iOS 11 is geared towards productivity like no other iOS version before it. But what’s the story behind this? Why did Apple take so long to seriously address the business and enterprise segment? What prompted it to keep iOS separate from macOS in the first place? Was it all Steve Jobs’ doing, or were there other factors that kept iOS a pure-play mobile operating system for all these years? More importantly, why is iOS 11 now breaking that trend and bringing in features ideally suited to the corporate world?

Let’s look at the evolution of iOS and see if we can answer some of these questions to any level of satisfaction. We’re not looking at each iOS version individually. Rather, we’re trying to see if we can get a collage of snapshots over the years to explain why Apple stayed away from the business and productivity segment for so long with its second-to-Android dominant operating system.

The Beginnings of iOS

This is where we see the origins of the dichotomy between mobile and desktop, as far as Apple devices are concerned. Apple could have easily used its Mac OS X brand and versioned it for the iPhone. Instead, it used iPhone OS, only changing it to iOS after the first iPad came out in 2010. But even then, iOS wasn’t Apple’s to use. Cisco Systems had to license the trademark to Apple, since its own IOS was a core operating system for network infrastructure for nearly twenty years before Apple approached them to license the trademark.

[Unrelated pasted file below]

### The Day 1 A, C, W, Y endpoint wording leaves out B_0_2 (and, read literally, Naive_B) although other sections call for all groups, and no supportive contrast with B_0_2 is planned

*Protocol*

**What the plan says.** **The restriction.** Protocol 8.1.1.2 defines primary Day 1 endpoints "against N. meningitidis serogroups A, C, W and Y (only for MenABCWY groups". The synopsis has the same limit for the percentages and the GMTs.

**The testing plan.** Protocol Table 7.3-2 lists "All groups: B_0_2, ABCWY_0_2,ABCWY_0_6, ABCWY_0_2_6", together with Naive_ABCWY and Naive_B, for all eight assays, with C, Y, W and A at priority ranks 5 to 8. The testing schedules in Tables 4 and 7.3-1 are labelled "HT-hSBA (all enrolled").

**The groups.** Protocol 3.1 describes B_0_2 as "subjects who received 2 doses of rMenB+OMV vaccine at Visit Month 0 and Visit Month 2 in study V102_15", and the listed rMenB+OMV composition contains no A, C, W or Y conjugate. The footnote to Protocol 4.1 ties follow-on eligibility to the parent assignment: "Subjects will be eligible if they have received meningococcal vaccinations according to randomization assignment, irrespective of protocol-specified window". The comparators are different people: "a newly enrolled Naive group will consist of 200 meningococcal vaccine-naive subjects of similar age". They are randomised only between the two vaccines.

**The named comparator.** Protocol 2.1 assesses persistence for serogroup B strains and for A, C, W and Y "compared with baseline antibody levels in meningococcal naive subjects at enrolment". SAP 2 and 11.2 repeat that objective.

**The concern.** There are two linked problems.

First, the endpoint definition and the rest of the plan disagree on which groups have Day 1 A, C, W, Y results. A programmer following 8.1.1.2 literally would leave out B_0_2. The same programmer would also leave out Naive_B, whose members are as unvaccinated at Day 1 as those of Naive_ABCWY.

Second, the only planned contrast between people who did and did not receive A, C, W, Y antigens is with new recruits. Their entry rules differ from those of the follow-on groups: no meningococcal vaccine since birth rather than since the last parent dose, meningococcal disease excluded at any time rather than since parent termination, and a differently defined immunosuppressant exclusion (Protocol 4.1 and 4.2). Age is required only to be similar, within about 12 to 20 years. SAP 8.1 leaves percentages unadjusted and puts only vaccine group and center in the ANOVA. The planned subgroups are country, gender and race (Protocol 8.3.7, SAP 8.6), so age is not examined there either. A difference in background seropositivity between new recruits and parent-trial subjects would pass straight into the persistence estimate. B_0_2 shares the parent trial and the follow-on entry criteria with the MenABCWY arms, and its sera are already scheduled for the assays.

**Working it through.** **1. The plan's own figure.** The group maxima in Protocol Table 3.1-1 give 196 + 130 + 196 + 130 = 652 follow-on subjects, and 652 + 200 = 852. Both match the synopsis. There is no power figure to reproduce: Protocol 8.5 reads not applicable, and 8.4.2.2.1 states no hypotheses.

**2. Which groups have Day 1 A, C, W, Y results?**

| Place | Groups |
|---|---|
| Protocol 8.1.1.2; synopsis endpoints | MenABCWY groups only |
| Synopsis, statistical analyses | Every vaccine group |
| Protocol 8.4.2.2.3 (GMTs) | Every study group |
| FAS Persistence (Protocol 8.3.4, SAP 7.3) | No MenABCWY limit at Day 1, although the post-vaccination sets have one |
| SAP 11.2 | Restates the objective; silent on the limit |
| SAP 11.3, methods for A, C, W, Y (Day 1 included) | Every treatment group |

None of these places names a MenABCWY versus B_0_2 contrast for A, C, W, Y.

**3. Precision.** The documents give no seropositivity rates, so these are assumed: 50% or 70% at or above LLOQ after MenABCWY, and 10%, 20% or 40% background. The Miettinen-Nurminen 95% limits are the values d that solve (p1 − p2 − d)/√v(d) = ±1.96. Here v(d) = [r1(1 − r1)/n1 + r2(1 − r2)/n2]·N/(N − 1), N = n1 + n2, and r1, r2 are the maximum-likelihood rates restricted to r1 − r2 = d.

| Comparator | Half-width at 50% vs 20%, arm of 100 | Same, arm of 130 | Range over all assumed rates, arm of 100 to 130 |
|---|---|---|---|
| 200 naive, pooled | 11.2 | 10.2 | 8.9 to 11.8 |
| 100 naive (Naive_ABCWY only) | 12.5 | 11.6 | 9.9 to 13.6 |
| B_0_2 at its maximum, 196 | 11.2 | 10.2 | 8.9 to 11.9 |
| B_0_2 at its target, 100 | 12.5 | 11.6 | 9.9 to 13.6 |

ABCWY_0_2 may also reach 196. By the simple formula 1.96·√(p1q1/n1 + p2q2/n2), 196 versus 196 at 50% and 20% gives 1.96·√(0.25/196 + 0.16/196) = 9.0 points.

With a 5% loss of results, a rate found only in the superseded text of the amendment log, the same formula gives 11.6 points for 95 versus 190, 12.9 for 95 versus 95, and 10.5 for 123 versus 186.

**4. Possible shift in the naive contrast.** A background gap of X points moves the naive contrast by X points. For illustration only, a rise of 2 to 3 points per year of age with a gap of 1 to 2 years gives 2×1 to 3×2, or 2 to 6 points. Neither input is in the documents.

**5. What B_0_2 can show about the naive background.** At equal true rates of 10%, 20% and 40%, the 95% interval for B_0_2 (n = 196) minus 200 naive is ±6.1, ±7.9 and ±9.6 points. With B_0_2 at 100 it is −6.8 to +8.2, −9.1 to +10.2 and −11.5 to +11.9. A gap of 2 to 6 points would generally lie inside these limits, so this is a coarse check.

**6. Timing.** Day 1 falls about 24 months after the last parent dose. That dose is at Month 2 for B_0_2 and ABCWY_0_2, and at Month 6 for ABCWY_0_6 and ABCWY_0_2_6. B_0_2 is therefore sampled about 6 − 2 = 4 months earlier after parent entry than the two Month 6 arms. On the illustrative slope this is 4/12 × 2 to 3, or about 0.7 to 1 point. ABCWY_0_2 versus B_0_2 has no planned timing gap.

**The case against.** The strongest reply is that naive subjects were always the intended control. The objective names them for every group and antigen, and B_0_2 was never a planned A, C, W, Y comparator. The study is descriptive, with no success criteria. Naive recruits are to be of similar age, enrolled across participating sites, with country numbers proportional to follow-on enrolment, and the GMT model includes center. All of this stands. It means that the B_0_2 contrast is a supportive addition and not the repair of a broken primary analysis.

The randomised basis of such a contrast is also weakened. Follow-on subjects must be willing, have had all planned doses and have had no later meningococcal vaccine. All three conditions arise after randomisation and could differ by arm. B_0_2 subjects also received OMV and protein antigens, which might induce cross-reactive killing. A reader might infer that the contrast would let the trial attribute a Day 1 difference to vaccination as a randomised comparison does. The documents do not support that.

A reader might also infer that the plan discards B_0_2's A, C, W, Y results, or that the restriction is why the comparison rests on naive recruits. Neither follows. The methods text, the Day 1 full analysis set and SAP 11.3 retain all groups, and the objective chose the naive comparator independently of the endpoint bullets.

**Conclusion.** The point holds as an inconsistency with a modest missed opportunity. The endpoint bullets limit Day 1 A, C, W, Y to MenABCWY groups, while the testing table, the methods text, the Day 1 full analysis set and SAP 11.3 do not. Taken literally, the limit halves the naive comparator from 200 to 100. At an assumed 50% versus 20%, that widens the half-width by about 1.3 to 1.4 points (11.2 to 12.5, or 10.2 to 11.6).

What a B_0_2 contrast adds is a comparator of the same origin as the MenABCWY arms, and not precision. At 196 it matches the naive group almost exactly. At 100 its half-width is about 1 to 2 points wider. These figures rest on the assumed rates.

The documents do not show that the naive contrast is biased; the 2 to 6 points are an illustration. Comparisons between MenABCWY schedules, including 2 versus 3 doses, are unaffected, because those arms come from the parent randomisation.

That aside, the differences began because of several UI elements and how users engaged with the hardware. iPhone was a touch device, while no macOS device has ever gone that route. That meant a different user experience, with new input types like buttons, switches, sliders, and actions like tap, swipe, pinch, reverse pinch and so on. This is called direct manipulation using multi-touch gestures, as opposed to using a keyboard and mouse with a macOS system.

The kernel for both iOS and macOS are essentially the same XNU kernel that is also used for tvOS and watchOS, but the advent of iPhone marked something far more significant – the apps ecosystem.

Since iPhone was a touch device, the army of apps that were being developed were focused on gestures and other hardware sensors like accelerometers, gyroscopes and others that are suited to mobile devices. That was the real game-changer because it pre-defined what a mobile app should be able to do.

As a result, the current 2 million or so iOS apps on the App Store are all primarily geared towards the mobile experience, leaving macOS to fend for itself. In a way, you could say that iOS sort of killed off what little motivation developers had to keep creating new Mac applications at a rapid pace.

But it was not just this divide between mobile and desktop that made iOS a little standoffish from other operating systems. It was also the company’s undeterred focus on the individual user’s experience. Apple focused on aspects like 3D Touch, Touch ID, and now, OLED panels and bezel-less displays for the upcoming iPhone 8 that we should see finally unveiled tomorrow, September 12.